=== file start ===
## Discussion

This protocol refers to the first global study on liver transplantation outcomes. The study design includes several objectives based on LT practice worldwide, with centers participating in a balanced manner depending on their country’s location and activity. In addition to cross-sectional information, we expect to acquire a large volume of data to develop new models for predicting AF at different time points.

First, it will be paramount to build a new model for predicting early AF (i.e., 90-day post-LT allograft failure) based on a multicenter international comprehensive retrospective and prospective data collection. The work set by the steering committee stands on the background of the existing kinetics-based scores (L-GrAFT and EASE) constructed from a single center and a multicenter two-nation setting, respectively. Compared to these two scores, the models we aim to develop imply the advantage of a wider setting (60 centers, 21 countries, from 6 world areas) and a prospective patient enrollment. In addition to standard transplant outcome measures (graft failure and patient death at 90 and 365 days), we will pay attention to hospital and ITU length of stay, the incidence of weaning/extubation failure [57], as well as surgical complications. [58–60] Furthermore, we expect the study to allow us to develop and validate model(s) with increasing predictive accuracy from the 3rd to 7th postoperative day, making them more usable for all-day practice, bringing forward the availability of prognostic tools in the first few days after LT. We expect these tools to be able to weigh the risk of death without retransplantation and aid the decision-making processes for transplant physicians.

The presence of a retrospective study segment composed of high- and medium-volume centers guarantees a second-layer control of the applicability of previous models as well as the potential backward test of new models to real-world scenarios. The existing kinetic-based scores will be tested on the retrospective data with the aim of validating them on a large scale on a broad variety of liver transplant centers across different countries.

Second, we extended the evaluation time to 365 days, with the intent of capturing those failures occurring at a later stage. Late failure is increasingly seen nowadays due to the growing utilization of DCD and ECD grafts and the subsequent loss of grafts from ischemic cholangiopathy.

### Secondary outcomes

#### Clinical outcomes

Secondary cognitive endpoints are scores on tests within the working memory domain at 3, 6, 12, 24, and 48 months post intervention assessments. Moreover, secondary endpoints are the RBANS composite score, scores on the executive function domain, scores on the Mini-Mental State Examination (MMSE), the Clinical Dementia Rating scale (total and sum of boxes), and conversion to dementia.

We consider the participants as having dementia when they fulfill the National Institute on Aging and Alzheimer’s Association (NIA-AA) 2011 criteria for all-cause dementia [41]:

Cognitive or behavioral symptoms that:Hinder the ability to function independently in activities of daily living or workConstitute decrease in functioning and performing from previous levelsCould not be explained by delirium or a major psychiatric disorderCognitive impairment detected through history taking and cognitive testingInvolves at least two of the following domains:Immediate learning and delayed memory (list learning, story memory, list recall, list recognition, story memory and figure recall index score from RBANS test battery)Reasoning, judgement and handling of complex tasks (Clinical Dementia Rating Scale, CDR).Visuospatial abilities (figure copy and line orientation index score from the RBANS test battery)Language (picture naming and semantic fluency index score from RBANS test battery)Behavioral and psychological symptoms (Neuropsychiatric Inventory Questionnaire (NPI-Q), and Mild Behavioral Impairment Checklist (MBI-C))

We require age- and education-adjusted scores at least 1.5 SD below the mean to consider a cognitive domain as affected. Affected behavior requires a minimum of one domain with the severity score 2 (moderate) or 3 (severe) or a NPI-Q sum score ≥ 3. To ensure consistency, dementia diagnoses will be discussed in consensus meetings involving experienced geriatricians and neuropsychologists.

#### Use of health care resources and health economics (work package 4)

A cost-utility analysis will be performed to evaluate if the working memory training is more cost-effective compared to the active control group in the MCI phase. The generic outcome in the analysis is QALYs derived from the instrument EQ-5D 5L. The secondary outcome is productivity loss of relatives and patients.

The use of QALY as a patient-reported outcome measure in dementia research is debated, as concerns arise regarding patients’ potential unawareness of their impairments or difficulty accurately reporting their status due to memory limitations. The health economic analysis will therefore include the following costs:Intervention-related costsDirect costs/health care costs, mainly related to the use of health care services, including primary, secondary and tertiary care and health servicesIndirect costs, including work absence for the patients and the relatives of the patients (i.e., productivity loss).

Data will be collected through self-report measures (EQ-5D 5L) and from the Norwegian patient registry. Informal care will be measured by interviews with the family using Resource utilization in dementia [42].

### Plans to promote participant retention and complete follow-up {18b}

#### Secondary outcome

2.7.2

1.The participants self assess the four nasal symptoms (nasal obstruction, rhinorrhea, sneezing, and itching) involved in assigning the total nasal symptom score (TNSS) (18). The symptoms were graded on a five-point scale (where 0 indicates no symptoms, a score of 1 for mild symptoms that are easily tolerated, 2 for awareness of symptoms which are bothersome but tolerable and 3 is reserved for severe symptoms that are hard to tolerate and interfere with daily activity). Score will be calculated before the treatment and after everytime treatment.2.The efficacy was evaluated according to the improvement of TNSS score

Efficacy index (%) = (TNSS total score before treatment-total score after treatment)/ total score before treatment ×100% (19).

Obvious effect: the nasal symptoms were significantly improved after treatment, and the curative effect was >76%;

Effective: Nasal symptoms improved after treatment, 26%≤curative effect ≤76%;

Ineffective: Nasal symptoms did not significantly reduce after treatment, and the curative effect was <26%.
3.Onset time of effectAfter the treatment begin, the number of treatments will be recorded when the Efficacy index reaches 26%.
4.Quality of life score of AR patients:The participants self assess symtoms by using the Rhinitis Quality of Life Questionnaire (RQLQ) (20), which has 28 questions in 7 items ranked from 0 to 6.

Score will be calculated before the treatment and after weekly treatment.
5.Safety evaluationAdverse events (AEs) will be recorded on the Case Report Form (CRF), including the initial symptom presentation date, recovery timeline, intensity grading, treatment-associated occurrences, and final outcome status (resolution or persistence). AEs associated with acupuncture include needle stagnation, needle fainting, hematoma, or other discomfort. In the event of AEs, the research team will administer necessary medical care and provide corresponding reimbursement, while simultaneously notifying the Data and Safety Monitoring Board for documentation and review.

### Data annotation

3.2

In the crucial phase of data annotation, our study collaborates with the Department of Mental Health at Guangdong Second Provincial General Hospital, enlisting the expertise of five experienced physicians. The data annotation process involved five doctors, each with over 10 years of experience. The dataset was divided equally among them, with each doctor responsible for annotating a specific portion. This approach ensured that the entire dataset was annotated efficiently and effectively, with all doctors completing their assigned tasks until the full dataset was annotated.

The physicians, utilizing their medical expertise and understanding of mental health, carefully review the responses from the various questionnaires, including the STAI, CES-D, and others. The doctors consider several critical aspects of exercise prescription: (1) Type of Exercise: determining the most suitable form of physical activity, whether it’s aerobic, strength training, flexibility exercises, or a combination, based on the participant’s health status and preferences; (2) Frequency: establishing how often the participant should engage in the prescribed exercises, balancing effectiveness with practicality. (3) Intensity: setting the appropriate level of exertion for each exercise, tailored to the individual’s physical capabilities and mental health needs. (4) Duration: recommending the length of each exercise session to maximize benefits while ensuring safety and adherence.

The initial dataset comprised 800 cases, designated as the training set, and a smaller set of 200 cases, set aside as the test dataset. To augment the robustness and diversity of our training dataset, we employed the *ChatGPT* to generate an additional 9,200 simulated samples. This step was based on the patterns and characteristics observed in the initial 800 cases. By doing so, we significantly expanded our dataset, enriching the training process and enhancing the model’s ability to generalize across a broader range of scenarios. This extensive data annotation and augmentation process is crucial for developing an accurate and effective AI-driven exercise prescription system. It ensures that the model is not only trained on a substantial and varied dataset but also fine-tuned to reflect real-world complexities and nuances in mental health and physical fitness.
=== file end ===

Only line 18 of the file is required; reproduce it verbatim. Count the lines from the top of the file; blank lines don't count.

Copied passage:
2.7.2